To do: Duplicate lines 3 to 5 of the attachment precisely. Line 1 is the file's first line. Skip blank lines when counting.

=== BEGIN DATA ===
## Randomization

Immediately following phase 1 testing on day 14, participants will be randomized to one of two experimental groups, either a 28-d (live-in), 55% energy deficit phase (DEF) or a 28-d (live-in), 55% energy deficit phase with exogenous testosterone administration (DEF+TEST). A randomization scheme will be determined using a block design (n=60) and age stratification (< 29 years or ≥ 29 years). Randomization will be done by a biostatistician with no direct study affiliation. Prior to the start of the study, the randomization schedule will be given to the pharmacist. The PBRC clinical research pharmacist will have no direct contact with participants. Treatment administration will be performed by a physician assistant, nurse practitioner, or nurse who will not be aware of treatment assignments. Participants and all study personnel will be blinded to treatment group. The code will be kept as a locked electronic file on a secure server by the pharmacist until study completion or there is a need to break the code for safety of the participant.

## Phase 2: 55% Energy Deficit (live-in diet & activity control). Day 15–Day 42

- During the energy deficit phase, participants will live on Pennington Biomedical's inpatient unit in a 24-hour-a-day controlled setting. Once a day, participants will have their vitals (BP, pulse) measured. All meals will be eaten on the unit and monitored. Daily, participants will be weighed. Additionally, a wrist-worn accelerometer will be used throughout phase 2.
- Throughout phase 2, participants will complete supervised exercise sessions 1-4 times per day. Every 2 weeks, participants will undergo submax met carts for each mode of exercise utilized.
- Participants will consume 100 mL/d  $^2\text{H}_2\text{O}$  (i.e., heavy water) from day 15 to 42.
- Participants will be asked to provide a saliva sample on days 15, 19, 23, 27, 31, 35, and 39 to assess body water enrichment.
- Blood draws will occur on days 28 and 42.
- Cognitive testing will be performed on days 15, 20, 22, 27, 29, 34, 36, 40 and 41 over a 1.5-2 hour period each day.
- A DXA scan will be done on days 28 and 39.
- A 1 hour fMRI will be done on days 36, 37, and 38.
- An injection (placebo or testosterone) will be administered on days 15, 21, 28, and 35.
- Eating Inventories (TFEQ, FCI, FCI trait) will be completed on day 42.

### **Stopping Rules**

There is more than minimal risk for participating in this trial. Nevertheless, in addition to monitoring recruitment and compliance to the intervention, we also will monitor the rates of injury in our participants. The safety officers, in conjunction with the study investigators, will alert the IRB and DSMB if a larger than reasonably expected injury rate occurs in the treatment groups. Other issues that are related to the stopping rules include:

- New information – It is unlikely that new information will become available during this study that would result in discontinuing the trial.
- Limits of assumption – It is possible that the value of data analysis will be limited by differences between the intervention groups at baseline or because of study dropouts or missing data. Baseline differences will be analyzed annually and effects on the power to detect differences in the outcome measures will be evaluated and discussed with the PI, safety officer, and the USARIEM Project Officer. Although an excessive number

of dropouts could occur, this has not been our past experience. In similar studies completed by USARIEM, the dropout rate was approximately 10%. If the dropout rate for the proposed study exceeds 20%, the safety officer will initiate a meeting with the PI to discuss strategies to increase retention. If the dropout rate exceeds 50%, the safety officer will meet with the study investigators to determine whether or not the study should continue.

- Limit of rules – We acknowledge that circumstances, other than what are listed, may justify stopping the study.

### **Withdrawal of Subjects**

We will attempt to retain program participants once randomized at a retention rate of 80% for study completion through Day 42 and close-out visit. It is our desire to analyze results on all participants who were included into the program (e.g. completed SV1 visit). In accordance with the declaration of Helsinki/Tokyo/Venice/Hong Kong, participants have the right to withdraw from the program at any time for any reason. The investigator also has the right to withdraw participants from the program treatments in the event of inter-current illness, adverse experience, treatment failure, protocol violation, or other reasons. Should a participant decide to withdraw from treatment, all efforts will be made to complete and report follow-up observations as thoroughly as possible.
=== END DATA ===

## Phase 2: 55% Energy Deficit (live-in diet & activity control). Day 15–Day 42

- During the energy deficit phase, participants will live on Pennington Biomedical's inpatient unit in a 24-hour-a-day controlled setting. Once a day, participants will have their vitals (BP, pulse) measured. All meals will be eaten on the unit and monitored. Daily, participants will be weighed. Additionally, a wrist-worn accelerometer will be used throughout phase 2.
- Throughout phase 2, participants will complete supervised exercise sessions 1-4 times per day. Every 2 weeks, participants will undergo submax met carts for each mode of exercise utilized.